am I allowed to accept a tenant who PREPAY several months in advance?

10 Replies

Hi All

I have a tenant who is self employed and she just started her business, since it is difficult to establish her income, she offers to prepay 3 month  in advance for a 1 year lease.   So she will put down 1st 3 months, last month and 1 month security in order to move in. 

Am I allowed to do that with a tenant? 

I know there are some regulations that say security deposit can be no more than 1 month, but not sure if there are other laws the regulate whether Landlord can accept prepayment of rent in FL. 

Thanks.

You are allowed to accept anyone as your tenant. As far as accepting the rent, taking security deposit, 1st months and last months rent is not uncommon. Have a "special provisions" section in the lease and write out that the tenant must pay 1st and last month's rent by the commencement date.

I would absolutely run a background check/credit report on this person. Get their written consent to do so, and run it. It's only $20 or so. This will help you verify if they will be a sustainable, paying tenant or if they have a history of financial woes. 

I'm located in South Carolina and will typically allow the tenant to prepay rent in cases where they are in job transitions or they are retired and do not have a regular salary coming in but may have substantial cash in reserves.  As @Michael Roy  mentioned I have a provision in my applications stating that if my list of pre-qualifications are not met I may choose to offer approval based on increased security deposits, prepayment, etc.

I would absolutely take it. I wish my tenants would all pay a years rent when they get 5-6,000 in a tax refund, instead of blowing it on a buy here pay here car down payment.

or a 60" TV

Thanks all,  especially love this suggestion  "I have a provision in my applications stating that if my list of pre-qualifications are not met I may choose to offer approval based on increased security deposits, prepayment, etc."  what a great idea.

Originally posted by @Mary Joe :

Thanks all,  especially love this suggestion  "I have a provision in my applications stating that if my list of pre-qualifications are not met I may choose to offer approval based on increased security deposits, prepayment, etc."  what a great idea.

 Thanks....Here is the exact wording I use "Compensating Factors can include additional requirements such as double deposit or rent paid in advance for applicants who fall short of above criteria."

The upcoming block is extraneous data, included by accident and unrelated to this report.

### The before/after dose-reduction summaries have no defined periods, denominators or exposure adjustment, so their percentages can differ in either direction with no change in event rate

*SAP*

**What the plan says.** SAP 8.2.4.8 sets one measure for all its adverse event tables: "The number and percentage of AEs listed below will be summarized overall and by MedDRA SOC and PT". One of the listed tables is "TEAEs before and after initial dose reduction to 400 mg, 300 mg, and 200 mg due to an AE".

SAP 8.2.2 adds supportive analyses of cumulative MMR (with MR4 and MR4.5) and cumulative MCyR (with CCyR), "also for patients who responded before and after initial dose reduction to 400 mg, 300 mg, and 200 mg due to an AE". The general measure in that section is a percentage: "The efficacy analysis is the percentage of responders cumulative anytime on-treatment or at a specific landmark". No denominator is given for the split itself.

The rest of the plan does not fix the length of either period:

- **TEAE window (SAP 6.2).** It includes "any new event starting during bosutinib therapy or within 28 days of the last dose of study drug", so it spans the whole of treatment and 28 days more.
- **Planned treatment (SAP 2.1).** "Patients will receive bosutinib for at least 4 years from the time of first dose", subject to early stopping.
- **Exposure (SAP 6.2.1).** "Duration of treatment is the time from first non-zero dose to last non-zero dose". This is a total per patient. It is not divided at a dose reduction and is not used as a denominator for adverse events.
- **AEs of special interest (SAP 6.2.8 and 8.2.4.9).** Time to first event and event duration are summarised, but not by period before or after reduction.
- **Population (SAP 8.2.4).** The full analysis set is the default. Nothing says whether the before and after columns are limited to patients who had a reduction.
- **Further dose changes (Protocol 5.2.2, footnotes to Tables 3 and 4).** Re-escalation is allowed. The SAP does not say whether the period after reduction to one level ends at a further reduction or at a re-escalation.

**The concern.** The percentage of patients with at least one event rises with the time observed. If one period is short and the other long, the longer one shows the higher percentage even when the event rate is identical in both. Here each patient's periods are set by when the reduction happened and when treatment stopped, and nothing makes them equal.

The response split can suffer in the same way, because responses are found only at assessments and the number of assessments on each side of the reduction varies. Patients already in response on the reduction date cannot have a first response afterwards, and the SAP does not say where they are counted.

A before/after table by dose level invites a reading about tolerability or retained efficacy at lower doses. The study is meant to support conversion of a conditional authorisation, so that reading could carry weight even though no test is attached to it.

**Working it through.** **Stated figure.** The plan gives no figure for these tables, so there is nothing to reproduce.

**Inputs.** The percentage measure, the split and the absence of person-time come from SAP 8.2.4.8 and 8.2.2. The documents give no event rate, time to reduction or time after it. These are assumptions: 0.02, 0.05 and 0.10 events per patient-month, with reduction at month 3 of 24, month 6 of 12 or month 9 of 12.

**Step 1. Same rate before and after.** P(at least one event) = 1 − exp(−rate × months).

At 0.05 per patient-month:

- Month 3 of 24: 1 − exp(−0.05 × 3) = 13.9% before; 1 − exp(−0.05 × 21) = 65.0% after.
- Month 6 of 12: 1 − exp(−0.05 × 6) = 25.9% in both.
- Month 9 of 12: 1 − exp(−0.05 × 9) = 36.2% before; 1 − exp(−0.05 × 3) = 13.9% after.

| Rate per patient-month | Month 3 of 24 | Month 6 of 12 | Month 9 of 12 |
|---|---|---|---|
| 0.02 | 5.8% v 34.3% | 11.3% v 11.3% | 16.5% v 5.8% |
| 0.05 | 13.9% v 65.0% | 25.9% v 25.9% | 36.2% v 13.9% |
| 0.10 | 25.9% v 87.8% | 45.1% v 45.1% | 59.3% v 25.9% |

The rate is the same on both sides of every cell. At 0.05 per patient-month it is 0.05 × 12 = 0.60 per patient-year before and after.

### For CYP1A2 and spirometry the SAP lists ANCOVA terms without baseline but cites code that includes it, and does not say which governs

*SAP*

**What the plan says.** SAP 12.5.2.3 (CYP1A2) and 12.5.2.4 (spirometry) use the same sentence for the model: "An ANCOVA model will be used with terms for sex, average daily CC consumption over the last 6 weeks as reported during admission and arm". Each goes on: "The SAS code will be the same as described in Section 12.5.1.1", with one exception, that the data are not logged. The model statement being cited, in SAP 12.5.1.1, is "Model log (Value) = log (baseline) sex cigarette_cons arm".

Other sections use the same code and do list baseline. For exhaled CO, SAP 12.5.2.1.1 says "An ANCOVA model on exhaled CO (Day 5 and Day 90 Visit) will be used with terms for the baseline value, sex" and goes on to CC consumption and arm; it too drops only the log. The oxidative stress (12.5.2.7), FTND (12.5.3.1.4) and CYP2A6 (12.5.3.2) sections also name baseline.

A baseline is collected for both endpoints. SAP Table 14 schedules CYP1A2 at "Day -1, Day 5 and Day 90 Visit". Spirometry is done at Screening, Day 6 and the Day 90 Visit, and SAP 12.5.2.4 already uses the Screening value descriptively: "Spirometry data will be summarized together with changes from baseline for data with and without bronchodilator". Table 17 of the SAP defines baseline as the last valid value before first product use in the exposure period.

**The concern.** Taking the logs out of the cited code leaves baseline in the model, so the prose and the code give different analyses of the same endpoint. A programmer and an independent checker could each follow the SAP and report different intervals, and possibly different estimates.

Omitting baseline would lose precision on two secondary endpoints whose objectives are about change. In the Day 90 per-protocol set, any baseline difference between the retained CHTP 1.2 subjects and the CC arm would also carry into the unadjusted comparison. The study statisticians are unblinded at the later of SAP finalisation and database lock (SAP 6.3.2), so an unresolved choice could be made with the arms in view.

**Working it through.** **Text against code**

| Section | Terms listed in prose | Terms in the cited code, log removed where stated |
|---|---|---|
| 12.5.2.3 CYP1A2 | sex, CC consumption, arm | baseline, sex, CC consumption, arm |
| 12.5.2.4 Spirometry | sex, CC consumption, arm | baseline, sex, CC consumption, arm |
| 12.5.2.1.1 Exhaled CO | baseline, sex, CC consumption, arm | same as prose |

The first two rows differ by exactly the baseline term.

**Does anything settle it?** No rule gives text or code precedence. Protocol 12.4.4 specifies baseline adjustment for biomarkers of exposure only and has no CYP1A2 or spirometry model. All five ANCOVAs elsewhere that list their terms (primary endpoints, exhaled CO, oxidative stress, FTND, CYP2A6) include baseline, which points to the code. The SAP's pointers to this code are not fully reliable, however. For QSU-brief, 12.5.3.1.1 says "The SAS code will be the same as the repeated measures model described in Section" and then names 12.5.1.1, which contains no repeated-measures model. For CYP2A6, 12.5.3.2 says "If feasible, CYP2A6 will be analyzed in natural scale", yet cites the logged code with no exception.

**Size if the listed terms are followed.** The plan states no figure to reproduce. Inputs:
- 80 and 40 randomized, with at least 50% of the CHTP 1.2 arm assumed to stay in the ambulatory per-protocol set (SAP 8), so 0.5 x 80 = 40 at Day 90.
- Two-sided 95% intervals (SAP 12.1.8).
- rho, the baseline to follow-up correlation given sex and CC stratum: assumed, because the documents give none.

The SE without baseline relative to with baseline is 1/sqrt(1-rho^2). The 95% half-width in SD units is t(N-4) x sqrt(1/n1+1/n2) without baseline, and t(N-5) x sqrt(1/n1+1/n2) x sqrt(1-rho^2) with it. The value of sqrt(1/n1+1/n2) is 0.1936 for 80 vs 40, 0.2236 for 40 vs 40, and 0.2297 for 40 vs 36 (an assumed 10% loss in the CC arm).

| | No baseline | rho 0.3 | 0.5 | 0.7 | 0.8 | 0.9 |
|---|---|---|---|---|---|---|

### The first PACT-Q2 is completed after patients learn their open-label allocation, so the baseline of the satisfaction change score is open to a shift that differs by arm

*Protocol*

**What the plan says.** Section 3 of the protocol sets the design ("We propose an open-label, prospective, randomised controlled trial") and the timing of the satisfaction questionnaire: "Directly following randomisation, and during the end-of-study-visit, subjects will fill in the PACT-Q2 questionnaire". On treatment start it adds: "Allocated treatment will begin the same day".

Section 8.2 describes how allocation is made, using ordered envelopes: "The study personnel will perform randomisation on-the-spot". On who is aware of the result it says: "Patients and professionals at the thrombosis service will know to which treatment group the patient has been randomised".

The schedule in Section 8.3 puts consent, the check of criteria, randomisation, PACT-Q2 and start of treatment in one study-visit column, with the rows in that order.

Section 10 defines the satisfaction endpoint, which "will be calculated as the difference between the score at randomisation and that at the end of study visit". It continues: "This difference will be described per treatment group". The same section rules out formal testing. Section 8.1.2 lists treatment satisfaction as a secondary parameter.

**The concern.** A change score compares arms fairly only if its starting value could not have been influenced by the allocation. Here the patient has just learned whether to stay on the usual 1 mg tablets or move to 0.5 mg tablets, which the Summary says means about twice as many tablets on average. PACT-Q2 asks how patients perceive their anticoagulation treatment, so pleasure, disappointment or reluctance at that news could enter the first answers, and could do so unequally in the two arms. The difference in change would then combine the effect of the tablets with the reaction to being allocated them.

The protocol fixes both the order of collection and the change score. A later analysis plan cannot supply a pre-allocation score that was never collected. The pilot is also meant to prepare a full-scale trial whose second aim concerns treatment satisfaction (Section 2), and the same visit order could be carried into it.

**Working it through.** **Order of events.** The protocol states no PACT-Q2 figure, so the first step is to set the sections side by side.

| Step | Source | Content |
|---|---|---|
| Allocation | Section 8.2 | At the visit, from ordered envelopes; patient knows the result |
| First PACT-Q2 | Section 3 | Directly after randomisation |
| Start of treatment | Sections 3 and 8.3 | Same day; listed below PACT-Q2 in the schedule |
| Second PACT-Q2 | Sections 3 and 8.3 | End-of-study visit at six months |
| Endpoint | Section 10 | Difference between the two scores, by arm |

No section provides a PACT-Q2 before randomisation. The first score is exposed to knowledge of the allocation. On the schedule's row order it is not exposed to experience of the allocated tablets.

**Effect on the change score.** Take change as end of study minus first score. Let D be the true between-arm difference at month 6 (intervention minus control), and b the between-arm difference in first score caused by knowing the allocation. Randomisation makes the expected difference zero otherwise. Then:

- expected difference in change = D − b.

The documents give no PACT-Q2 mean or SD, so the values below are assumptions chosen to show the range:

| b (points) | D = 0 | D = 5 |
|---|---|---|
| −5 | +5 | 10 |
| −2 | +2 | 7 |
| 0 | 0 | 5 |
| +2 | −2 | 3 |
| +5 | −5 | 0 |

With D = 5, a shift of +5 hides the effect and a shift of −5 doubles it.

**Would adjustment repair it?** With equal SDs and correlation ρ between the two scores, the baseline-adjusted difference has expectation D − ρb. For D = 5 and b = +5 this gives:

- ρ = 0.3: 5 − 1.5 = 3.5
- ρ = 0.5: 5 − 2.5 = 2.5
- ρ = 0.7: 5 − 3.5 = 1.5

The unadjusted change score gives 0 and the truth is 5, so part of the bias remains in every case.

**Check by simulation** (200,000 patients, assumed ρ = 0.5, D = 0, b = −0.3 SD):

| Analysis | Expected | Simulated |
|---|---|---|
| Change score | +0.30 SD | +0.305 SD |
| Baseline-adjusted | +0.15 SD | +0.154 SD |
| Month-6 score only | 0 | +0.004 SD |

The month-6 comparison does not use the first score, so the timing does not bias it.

Keep in mind that SC does not regulate or limit deposit amounts.  Please check with your state on their specifics.

Thats awesome! Sounds like a great tenant lol

Arizona allows this, but requires that you treat that prepayment as a liability until the income is earned. In other words, you can't count that money as yours until that month hits where you can apply that prepayment. For example, if the property got wiped out in a tornado, got foreclosed on, etc, and your tenant was forced to move out, you'd be liable to refund them any prepayments. Not sure if this differs in other states, but I'd assume it's a common rule.

Check your state laws. Here in the glorious "tenant friendly" (please, please, let's not be so harsh to use the term "anti-landlord") state of MA, my understanding is that it is ILLEGAL to collect anything more than the following in advance: 1) first month's rent, 2) last month's rent, 3) a security deposit in an amount not to exceed the first month's rent, and 4) the purchase and installation cost of a new lock and key. In addition, there are separate legal requirements for handling a security deposit, the failure to satisfy any one of which subjects the landlord to TRIPLE damages if it is raised in court.

I just did a quick check for NY, and it appears there is no statute in regard to prepaid rent:

NY Rental Laws

BUT, when it comes to landlord-tenant law, it pays not to assume anything, so I'd strongly recommend contacting an attorney for a definitive answer. As a landlord, you'll probably need one on call anyway.

50% of small businesses fail within a year, 95% fail within five. Prepayment would not make me any more comfortable signing a tenant with no steady, verifiable income stream. 

Originally posted by @Mary Joe :

I have a tenant who is self employed and she just started her business, since it is difficult to establish her income, she offers to prepay 3 month  in advance for a 1 year lease.   So she will put down 1st 3 months, last month and 1 month security in order to move in. 

@Mary Joe Just remember she JUST stated her own business and doesn't have a stable income. There is a risk that you may not get month 4 or 5 or 6 rent, etc....

What is her business? Why did she decide to start her own business? Was she employed by someone else in the same business she is starting and learned every aspect of it and now wants to go out on her own? Or, did she just decided on a whim to open some business she knows nothing about? I would find out the exact circumstances.

A safer thing to do is to have someone with a stable income co-sign with her for the first year. If everything goes well then you can just have her sign alone for year 2. You might also consider a 6 month or even month-to-month lease. That way you would only loose 2 months rent on a 6 month lease.

Create Lasting Wealth Through Real Estate

Join the millions of people achieving financial freedom through the power of real estate investing

Start here